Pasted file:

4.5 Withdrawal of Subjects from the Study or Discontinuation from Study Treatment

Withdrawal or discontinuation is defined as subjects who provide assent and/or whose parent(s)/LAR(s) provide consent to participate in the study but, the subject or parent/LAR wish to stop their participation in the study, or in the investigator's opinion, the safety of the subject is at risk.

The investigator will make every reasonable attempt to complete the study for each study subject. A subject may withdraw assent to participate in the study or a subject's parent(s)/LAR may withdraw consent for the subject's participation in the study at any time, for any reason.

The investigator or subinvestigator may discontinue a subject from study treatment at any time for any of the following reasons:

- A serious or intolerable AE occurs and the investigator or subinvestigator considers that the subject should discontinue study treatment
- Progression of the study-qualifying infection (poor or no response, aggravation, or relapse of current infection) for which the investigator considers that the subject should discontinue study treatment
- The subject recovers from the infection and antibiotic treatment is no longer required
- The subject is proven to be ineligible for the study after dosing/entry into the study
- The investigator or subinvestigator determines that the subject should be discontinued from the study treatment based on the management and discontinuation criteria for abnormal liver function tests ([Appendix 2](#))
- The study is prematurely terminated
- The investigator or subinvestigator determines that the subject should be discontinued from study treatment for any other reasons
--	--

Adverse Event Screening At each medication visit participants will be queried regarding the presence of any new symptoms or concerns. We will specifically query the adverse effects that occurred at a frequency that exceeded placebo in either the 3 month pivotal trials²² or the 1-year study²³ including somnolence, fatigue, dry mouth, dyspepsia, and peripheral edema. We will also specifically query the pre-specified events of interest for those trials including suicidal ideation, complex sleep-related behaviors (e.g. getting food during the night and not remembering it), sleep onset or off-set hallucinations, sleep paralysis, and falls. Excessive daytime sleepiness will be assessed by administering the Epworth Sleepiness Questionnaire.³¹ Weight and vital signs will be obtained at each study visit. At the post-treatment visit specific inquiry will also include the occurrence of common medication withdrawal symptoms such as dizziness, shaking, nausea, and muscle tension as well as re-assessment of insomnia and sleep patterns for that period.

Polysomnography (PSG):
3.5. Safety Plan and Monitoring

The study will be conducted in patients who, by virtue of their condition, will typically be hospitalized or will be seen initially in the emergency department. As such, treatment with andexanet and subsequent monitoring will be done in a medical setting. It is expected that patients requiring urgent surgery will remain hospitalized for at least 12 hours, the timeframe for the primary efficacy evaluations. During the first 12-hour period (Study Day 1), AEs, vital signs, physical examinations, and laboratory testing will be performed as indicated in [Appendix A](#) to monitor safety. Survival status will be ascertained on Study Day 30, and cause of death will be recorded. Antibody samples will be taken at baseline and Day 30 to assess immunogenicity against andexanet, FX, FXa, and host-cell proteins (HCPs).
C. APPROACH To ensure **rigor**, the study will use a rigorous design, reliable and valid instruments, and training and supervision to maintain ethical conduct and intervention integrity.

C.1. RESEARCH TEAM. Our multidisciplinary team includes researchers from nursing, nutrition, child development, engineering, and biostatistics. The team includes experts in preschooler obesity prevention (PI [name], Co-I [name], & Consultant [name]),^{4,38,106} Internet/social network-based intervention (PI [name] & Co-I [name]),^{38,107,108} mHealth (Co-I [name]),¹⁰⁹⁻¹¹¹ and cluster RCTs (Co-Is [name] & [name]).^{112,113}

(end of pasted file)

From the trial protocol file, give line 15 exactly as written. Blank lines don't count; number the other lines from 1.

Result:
3.5. Safety Plan and Monitoring